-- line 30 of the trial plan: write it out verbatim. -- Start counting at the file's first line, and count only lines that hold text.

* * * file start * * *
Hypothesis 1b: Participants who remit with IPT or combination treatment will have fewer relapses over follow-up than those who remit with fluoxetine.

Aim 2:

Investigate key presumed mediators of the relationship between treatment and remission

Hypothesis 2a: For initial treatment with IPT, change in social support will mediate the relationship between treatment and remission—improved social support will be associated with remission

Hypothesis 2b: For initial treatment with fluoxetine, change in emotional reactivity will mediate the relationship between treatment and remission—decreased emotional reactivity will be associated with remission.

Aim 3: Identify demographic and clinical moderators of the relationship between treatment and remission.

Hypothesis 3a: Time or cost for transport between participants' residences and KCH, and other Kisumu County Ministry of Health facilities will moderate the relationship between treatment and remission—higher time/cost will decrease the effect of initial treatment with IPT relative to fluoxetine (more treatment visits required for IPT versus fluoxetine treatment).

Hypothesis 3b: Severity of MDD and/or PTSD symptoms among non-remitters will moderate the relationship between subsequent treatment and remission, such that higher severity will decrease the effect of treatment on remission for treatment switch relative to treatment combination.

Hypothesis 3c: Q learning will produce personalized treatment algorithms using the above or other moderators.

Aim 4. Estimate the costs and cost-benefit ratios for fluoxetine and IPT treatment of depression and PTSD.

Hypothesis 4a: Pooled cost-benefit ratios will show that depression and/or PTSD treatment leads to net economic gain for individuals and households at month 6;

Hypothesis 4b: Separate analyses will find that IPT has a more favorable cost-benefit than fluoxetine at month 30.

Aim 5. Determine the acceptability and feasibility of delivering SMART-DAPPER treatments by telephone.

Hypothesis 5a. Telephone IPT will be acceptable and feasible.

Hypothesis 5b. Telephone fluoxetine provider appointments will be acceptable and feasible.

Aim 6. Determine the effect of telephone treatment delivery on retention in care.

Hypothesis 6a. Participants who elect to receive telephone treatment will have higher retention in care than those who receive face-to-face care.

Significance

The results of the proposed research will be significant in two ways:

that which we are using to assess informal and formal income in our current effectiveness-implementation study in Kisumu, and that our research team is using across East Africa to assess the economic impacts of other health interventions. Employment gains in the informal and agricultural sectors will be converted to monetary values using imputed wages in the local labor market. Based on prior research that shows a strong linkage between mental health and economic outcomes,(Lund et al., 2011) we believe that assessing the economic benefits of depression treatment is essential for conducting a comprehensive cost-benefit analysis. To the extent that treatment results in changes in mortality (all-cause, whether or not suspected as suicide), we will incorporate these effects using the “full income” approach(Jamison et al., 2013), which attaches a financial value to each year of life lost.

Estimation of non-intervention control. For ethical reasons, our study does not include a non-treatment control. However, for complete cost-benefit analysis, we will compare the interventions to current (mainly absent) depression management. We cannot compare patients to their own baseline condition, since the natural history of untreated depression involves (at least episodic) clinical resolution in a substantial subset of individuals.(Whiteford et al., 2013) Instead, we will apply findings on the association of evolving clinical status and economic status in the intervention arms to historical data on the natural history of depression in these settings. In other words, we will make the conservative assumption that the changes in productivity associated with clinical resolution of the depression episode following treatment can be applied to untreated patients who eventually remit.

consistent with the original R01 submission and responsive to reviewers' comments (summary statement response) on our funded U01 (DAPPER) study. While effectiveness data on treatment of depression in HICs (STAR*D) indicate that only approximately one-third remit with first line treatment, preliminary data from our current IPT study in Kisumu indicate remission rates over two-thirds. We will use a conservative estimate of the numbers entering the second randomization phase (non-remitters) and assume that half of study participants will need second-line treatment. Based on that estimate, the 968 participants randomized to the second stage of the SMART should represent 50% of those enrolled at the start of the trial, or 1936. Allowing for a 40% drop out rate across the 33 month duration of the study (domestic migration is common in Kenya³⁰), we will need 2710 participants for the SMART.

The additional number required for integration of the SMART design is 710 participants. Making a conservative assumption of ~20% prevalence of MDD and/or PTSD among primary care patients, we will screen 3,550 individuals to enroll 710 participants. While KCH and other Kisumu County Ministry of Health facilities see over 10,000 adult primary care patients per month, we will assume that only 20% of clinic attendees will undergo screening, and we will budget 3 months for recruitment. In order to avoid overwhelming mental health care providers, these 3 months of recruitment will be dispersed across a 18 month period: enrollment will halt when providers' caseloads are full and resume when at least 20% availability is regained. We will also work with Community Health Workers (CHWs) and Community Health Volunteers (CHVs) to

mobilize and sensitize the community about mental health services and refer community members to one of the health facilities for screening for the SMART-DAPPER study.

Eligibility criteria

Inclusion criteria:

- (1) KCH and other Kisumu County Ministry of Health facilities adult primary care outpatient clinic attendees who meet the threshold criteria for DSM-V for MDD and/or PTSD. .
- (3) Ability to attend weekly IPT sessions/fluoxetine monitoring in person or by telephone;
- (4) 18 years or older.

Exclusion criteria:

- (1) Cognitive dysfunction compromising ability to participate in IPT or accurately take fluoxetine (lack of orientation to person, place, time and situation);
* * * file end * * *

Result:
Exclusion criteria: